Mayor Muriel Bowser
Mayor Muriel Bowser Credit: Darrow Montgomery

Mayor Muriel Bowser is 0 for 2 this week, and it’s only Wednesday.

On Tuesday, the D.C. Council easily dispensed with Bowser’s third-ever veto, holding no discussion on the dais ahead of a unanimous vote. The mayor had rejected an emergency bill that clarifies the D.C. Commission on Arts and the Humanities’ (DCCAH) independence.

The bill, which also passed unanimously last month, backdated the commission’s independence from the mayor’s office to July 22, rather than Oct. 1. The underlying legislation cemented DCCAH’s separation from the executive’s office after a tumultuous summer during which the mayor tried and failed to grab control of the District’s public arts.

On Monday, Attorney General Karl Racine‘soffice handed Bowser an even bigger blow with a legal memo that says the mayor’s attempt to take over the commission’s activities, including her seizure of the art in the commission’s keep, is against District law.

The memo, written by Deputy Attorney General Brian Flowers and addressed to Council Chairman Phil Mendelson, voids a provision in Bowser’s order creating the Office of Creative Affairs within the Office of Cable Television, Film, Music, and Entertainment (OCTFME).

That order gave the new office control of the city’s public art vault, and in September, Bowser’s office changed the locks, stripping control from DCCAH, the longtime steward of the collection. Since then, arts commission staff responsible for the care and placement of the more than 3,000 artworks in the city’s art bank have had to ask for permission from staff at OCTFME to access the vault. OCTFME is led by Angie Gates, a close friend and ally of Bowser’s, and, briefly, the director of DCCAH, until a censorship scandal forced Gates to step down.

Flowers’s memo further states that “it is beyond the scope of the Mayor’s authority to continue to exercise control of the Art Bank or interpose other executive branch officials to supervise or regulate the exercise of CAH’s functions.” The mayor still has authority over the commission through the appointment and removal of its commissioners.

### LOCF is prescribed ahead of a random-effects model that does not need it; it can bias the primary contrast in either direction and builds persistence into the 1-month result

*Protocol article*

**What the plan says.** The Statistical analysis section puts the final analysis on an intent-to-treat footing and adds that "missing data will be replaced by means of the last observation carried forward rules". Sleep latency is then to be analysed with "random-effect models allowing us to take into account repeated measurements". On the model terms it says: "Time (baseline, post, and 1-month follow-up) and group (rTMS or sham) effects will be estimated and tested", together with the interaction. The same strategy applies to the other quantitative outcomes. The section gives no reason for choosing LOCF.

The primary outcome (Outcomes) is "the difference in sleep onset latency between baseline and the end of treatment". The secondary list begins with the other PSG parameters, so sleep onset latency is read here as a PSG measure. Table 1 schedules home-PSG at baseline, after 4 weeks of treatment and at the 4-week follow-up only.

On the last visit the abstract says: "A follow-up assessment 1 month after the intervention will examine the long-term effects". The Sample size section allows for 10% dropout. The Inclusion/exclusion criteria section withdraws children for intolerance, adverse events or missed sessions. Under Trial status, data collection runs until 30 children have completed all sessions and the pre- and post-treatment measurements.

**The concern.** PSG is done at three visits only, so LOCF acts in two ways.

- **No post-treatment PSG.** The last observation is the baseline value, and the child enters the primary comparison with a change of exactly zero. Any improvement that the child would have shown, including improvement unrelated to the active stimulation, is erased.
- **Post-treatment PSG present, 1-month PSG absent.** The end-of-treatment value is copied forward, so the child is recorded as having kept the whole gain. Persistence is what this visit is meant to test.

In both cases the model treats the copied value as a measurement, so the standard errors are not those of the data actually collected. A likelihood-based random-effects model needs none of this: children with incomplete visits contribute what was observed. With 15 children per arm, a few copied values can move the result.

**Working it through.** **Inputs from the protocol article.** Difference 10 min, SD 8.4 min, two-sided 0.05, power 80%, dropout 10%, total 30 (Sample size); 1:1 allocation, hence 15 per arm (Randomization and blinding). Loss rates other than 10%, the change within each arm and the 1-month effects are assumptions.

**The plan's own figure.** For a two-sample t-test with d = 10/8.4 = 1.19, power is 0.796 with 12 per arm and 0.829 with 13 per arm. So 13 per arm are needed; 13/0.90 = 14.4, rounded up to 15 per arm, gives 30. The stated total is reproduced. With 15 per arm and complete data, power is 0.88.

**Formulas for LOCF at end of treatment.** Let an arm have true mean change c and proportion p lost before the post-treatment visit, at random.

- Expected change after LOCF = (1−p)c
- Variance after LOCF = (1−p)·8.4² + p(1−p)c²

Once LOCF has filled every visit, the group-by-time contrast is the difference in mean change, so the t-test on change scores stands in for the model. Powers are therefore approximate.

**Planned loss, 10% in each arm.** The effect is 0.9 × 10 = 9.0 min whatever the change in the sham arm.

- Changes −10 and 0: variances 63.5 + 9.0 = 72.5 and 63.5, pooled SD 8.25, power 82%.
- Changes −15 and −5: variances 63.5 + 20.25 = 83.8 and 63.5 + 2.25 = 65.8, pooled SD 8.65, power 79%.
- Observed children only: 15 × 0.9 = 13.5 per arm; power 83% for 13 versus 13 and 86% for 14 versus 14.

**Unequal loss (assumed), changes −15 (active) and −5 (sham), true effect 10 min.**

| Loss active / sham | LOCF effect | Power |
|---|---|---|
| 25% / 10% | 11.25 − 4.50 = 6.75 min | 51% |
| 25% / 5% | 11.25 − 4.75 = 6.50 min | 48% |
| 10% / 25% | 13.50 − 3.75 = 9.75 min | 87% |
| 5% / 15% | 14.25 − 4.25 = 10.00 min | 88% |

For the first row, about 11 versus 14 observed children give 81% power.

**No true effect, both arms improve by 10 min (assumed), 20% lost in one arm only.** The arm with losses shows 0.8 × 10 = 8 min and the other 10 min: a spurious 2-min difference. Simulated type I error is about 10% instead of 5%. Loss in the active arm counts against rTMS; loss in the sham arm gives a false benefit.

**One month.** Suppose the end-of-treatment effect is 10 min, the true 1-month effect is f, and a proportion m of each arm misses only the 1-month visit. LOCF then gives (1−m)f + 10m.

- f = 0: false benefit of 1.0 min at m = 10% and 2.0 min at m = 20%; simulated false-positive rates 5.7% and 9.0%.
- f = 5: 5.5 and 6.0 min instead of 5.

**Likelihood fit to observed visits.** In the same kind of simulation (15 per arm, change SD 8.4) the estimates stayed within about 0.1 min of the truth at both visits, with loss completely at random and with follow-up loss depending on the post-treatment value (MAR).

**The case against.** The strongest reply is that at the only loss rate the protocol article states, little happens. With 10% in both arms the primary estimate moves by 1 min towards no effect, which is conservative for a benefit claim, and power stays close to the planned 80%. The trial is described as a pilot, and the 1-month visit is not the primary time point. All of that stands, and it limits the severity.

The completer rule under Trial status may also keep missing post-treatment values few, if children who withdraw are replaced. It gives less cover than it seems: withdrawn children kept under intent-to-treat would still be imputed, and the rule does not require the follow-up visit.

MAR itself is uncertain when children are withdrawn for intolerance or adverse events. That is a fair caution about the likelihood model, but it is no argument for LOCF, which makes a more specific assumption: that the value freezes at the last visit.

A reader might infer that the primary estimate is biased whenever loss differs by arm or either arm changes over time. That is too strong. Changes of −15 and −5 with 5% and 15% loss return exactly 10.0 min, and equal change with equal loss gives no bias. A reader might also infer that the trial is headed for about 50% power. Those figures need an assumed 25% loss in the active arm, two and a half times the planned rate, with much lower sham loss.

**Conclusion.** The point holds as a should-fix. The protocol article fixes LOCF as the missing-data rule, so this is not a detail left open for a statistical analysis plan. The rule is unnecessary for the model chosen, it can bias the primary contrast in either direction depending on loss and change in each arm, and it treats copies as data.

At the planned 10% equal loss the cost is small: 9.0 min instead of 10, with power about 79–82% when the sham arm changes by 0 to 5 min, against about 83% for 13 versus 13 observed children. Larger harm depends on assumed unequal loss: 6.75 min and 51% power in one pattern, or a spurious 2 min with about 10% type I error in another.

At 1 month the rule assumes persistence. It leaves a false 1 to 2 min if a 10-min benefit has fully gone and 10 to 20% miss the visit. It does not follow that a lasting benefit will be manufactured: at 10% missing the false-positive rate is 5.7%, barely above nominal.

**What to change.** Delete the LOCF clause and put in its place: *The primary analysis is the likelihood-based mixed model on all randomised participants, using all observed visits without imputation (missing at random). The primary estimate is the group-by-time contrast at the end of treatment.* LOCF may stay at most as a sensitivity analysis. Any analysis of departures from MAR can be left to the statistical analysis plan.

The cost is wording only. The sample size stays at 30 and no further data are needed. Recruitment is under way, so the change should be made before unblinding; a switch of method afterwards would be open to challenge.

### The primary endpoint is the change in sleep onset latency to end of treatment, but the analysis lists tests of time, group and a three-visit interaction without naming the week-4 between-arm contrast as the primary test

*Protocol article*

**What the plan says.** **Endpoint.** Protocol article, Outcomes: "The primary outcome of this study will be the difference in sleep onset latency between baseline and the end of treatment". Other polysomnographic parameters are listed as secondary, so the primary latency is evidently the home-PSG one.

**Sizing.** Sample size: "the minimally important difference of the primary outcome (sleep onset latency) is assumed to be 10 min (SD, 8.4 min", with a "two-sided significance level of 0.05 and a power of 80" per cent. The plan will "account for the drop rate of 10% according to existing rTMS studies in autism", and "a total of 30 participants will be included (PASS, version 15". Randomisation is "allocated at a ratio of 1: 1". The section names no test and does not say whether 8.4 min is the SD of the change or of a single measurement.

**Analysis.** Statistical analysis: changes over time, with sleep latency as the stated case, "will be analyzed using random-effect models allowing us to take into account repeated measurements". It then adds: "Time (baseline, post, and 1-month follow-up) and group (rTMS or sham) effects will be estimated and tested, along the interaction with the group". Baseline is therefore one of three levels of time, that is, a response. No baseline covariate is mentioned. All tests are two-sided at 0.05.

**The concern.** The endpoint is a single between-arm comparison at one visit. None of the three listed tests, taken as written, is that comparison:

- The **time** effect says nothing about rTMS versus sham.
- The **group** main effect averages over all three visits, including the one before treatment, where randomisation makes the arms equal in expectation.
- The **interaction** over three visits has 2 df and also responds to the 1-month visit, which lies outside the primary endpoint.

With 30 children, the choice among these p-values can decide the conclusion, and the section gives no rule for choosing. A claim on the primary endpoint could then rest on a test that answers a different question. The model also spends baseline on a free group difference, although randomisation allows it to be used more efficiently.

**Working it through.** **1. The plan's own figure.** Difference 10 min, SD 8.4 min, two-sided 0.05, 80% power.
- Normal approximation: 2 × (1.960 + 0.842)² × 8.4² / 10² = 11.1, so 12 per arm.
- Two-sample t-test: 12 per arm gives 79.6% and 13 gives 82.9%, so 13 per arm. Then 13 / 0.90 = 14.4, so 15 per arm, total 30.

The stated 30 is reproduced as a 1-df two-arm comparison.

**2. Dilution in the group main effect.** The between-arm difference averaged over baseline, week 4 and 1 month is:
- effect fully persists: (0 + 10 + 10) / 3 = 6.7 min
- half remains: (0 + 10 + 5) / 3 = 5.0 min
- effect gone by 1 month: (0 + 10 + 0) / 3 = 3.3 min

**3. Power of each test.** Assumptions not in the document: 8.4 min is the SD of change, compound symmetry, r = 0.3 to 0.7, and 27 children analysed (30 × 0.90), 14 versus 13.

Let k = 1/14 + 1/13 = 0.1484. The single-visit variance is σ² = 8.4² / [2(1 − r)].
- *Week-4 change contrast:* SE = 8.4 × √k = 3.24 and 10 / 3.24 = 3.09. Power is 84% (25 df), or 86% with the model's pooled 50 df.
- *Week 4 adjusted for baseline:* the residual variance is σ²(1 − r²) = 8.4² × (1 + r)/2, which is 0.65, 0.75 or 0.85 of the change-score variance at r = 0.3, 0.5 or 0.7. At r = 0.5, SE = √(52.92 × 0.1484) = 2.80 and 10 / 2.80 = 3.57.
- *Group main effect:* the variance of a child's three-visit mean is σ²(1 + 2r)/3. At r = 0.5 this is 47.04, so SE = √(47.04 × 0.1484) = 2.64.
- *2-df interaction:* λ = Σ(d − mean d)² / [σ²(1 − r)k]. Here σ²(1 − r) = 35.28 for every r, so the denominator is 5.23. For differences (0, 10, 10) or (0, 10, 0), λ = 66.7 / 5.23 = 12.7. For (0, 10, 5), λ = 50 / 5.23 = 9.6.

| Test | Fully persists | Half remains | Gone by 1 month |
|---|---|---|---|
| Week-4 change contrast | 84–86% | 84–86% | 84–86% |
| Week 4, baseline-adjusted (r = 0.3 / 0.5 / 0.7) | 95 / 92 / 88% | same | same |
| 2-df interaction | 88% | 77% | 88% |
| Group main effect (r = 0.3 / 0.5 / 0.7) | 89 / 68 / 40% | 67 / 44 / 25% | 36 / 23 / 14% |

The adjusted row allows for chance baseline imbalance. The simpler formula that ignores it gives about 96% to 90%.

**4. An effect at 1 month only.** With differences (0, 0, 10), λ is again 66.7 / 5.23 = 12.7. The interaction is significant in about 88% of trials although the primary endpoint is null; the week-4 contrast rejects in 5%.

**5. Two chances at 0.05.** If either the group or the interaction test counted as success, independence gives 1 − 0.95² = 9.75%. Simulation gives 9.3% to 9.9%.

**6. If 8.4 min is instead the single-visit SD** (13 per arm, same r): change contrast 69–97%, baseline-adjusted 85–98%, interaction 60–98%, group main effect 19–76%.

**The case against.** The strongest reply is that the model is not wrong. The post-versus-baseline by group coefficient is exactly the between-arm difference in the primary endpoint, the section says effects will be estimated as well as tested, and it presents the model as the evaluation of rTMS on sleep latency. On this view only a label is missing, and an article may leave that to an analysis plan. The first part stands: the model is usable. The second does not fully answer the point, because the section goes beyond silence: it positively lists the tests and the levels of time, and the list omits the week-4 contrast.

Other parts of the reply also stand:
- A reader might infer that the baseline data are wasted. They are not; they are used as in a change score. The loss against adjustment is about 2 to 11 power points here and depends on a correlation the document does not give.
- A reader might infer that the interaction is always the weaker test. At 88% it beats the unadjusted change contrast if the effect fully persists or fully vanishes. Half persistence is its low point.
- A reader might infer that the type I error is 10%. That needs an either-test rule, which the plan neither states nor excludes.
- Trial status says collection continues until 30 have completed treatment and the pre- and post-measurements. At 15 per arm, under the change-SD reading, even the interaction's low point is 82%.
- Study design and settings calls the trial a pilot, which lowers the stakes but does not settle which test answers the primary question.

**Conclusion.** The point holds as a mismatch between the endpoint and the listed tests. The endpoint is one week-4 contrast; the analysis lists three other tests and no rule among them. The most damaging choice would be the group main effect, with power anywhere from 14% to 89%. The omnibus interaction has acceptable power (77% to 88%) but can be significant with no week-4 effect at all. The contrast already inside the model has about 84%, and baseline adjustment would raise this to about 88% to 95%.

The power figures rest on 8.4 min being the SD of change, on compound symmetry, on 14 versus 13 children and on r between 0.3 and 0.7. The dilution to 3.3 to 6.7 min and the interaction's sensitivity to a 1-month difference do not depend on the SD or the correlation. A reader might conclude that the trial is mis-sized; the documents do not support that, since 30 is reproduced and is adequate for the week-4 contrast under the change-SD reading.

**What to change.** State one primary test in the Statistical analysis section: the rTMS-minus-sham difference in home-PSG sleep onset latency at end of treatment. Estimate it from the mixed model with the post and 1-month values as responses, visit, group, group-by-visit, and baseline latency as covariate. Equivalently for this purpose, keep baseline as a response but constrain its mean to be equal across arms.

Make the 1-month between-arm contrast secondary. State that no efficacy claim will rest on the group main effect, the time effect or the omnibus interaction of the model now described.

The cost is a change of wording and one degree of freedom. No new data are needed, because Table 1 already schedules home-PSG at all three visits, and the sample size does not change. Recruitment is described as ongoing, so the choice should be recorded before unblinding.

“We got art bank back!” reads an enthusiastic email from Kay Kendall, the chair of the commission’s board, to fellow arts commissioners.

But it appears as if Bowser may not abide by the AG’s opinion. An emailed statement from the mayor’s office says: “We are on solid legal ground. Residents and visitors can enjoy the art on display at government agencies and buildings, and they will continue to be able to do so.”

The vote and the AG’s legal opinion mark the latest victories for Mendelson and the arts commission in the tug-of-war over public arts in D.C.

Asked for his thoughts on the AG’s opinion, Mendelson couldn’t contain his I-told-you-so’s.

“It confirms what I suspected all along,” he says, “that it was an overreach to take the art away from the arts commission.”

Mendelson acknowledges that the arts scuffle has tarnished his relationship with the mayor but, in his view, she started it.

“I’m not the one picking these fights,” he says. “I am concerned about the relationship with the mayor, but she chose to veto a bill that was adopted unanimously by the Council. It shouldn’t be a surprise that the Council would override her.”

The conflict started back in May, when the mayor proposed converting millions in art commission grants into loans, prompting an outcry from artists and leading the Council to pass a bill to shore up the commission’s independence.

Since the summer, the mayor’s tête-à-tête with the arts commission has spiraled wider and wider. Bowser briefly canceled the 34th Annual Mayor’s Art Awards, a long-running program under DCCAH, before relaunching it as an Office of Creative Affairs initiative.

Bowser was still determined to do something about the arts this week. Shortly before 5 p.m. Tuesday afternoon, the mayor sent an email invitation to this year’s ceremony.

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